Embracing technology to teach millennials
Most students in Dr. John Paul’s large lecture class have smartphones, and they all have laptops. To boost student engagement, Paul puts the ubiquity of the devices to good advantage. He intersperses lectures with brief polls, and his students respond with text messages that lead to lively discussions.
Dr. Suzanne Hobbs brings together a cohort of far-flung doctoral students in health leadership for weekly online classes. Although they live all over the U.S., in Europe, Africa and even Papua New Guinea, her students can glimpse each other’s lives and interact face to face — and they say they feel more connected than they ever did in a conventional classroom.
Dr. James Porto Jr. has developed a sophisticated simulated state entity, complete with tornados, chemical spills and health systems facing financial crises. His simulation game, called FranklinStateSim, lets students in the executive master’s program make team decisions and instantly see the results.
In these and other ways, members of the School’s faculty have adopted new technologies in the classroom.
“The old ways of teaching and learning may not apply to the new type of student we’re seeing,” says Dr. Anna Maria Siega-Riz, associate dean for academic affairs. “They have grown up with technology that allows them to have information at their fingertips.”
New pedagogies such as “flipping the classroom” facilitate engagement, she says. “Instead of the teacher’s providing all the information, the teacher becomes the facilitator of information. Students research the topic and exchange information they acquire online and from other sources. Then the teacher can facilitate discussion of what they’ve learned.”
“Moving toward more collaborative teaching and learning changes the demands on physical classroom space,” notes Rob Kark, management engineer. In response, the School’s learning spaces are being updated.
Now in progress are two large projects – the establishment of a large multimedia classroom and the conversion of existing space into a collaborative classroom with docking stations, multimedia screens and Web-conferencing stations. On the drawing board is renovation of an open study room to promote collaboration. Two additional classrooms already have been equipped with whiteboards, projectors and moveable chairs.
School leaders hope eventually to provide cutting-edge technology in additional spaces, including the Fred Mayes Center, the Design Center (learn more in The birth of BioDeptronix) and Rosenau Auditorium. Small “hotspots” around the School, such as the one already installed in Michael Hooker Research Center’s Armfield Atrium, will facilitate student teamwork. An updated conference room will enable the dean and others to videoconference with peers around the world, solving public health problems in real time.
Creating technology-rich spaces is “definitely not cheap,” Kark observes. “The technology is as costly as the construction of the space itself.”
Still, the investment is no longer optional. Students must be provided with the technologies they will be expected to master in their professional lives.
Siega-Riz says technology-equipped spaces can facilitate ways of teaching that have advantages over traditional methods. “We have technology that allows students to review the material repeatedly until they master it. We’ve encouraged flipping the classroom because we believe if we make students responsible for their own education, it’s more effective.”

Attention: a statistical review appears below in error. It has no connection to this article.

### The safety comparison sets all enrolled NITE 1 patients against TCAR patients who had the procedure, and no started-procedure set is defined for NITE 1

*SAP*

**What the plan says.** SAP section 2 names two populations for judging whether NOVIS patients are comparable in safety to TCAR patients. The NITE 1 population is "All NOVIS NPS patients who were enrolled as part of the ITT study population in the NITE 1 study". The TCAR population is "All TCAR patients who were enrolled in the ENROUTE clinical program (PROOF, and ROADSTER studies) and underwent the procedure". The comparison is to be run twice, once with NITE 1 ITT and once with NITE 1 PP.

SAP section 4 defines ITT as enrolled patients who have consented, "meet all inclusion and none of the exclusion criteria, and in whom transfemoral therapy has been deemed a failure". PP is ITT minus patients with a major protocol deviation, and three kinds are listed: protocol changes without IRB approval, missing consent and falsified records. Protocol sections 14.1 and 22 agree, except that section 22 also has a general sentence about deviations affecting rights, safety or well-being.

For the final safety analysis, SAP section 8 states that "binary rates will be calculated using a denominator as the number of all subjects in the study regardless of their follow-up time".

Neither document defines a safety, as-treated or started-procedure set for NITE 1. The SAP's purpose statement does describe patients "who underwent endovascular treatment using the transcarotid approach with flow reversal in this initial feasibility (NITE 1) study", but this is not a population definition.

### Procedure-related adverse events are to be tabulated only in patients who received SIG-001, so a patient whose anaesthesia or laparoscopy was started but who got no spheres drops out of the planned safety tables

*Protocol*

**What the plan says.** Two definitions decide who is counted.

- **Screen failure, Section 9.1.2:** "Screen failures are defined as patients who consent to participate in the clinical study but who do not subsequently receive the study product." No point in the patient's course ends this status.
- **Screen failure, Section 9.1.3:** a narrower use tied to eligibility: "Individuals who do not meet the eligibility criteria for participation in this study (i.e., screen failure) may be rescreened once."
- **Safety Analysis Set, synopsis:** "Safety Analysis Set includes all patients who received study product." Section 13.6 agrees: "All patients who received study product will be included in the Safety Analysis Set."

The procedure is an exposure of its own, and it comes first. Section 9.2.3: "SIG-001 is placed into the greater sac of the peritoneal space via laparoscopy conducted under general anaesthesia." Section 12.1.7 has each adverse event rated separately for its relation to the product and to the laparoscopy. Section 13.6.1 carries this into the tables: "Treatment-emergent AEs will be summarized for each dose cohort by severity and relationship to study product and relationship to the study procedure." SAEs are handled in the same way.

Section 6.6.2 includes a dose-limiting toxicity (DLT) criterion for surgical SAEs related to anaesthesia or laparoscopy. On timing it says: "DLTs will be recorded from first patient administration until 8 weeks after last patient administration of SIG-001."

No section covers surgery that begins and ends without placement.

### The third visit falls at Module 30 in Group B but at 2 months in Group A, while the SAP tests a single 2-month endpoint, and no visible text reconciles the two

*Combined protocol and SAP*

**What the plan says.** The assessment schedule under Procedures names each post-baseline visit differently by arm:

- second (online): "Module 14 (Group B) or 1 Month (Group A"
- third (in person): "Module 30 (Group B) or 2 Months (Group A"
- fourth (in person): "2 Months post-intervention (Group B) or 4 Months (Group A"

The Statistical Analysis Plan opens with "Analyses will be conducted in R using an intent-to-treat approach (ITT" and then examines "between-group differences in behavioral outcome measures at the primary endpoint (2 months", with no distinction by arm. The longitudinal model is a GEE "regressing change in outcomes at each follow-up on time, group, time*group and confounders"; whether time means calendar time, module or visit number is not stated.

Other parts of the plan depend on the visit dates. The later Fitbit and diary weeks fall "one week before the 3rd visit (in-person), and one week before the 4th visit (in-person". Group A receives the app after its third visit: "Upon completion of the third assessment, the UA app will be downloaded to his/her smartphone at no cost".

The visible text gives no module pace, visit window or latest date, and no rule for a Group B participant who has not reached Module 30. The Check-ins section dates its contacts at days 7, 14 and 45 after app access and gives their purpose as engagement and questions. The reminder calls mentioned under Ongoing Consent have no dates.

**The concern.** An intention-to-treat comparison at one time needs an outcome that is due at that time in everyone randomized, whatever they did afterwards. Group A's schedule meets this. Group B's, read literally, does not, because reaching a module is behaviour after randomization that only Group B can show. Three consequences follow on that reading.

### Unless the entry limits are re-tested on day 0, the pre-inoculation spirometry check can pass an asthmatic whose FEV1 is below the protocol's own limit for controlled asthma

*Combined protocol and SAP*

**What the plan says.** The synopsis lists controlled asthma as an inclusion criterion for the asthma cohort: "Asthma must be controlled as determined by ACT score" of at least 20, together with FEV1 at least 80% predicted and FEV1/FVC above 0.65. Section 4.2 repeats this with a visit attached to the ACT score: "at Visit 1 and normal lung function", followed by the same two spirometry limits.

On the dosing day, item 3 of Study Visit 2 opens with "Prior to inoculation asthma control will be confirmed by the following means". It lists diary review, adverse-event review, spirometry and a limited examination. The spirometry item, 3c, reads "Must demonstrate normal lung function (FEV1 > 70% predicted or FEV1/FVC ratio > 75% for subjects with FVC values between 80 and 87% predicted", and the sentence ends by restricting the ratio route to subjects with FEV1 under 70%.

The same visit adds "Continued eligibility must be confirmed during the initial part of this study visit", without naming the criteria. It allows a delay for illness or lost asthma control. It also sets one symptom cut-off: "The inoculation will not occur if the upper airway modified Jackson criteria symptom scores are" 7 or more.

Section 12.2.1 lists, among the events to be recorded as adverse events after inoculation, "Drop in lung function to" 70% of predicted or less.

When students view taped lectures before they come to class, for example, class time can be used for teamwork, group discussion and individual presentations. “That allows you to focus more on critical thinking skills and on the essence of the content,” Siega-Riz says.
Using the simulation Porto has developed allows students to practice high-stakes decision making with no risk to a real community.
“I’m an old helicopter pilot,” Porto notes. “We practiced flying by using simulators, which can really reduce the time to expertise.”
Other technological and pedagogical advances make it possible to extend the School’s reach through established online programs.
Currently, the online program Hobbs directs helps build public health leadership capacity in the countries that need it most, since participants earn a doctorate while continuing to work full-time in their communities. Hobbs also is working with UNC’s Center for Faculty Excellence to develop the University’s first hybrid course, one that will coordinate online and residential sections so that students can move between the two.
Soon, the first massive open online courses (MOOCs) will be offered at the School. Paul, who serves on the provost’s task force on MOOCs, says the new approach certainly will affect how residential classes are run. “Studying the techniques and approaches they use definitely will affect how I teach. I find it very exciting.”
All these developments depend on constantly updated infrastructure — and on constant innovation by faculty members.
“It’s important,” Paul says, “to meet students where they are.”
Researchers featured in this article:
Suzanne Hobbs, DrPH, is clinical associate professor of nutrition and of health policy and management.
John Paul, PhD, is clinical associate professor of health policy and management.
James Porto, PhD, is clinical assistant professor of health policy and management.
Anna Maria Siega-Riz, PhD, is professor of epidemiology and of nutrition and is the School’s associate dean for academic affairs.
Carolina Public Health is a publication of the University of North Carolina at Chapel Hill Gillings School of Global Public Health. To view previous issues, please visit sph.unc.edu/cph.